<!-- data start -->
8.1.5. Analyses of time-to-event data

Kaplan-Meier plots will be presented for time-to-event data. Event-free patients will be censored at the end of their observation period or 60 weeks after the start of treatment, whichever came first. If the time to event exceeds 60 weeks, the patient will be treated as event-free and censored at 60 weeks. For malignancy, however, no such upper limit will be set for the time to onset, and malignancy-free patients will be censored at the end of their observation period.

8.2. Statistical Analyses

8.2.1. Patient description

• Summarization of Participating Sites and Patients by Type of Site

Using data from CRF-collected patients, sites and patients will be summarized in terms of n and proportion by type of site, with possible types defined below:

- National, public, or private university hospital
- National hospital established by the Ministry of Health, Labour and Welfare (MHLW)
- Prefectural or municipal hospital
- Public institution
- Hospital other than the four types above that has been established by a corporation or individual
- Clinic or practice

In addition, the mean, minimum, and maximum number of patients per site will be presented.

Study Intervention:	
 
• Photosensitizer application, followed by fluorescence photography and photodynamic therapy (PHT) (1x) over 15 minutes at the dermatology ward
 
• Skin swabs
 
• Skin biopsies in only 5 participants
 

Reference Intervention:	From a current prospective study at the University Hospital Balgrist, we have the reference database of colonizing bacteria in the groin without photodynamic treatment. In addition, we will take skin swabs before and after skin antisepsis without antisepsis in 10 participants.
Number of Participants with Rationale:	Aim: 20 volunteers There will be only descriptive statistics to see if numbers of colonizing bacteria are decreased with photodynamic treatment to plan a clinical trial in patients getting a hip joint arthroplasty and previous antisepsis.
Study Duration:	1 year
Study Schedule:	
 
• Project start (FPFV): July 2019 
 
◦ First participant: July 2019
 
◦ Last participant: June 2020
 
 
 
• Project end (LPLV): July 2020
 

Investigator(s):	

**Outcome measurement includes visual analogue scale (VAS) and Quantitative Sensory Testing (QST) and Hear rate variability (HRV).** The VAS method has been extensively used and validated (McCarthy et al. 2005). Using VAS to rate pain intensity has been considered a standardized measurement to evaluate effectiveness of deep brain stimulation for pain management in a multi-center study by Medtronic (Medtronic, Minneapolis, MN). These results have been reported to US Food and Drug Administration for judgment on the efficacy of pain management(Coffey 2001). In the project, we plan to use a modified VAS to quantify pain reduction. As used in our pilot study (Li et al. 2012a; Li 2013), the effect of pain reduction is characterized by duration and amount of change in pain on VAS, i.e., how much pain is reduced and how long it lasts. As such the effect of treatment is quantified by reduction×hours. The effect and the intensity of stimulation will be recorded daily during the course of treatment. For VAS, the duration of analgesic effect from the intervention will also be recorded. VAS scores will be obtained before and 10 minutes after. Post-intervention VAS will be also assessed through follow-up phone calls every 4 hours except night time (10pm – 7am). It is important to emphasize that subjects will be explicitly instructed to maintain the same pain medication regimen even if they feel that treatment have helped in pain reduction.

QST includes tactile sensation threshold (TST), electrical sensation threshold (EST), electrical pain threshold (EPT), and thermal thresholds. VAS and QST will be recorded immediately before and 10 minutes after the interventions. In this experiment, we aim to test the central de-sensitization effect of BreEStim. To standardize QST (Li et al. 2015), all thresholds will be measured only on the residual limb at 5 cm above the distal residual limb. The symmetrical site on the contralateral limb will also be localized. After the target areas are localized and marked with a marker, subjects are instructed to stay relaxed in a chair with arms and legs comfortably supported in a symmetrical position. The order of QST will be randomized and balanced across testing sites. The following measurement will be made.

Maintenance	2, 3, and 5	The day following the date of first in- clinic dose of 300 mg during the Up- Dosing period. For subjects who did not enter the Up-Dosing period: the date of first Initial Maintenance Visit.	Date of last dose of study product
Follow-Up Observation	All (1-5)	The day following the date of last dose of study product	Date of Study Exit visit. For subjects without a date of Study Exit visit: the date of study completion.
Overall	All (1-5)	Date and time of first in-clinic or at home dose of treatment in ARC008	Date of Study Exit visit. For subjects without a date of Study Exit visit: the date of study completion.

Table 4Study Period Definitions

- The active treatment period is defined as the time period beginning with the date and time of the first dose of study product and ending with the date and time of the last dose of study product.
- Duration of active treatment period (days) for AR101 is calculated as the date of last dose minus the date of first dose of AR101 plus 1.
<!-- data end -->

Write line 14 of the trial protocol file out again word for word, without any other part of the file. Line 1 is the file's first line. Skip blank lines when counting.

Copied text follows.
Study Intervention:	
 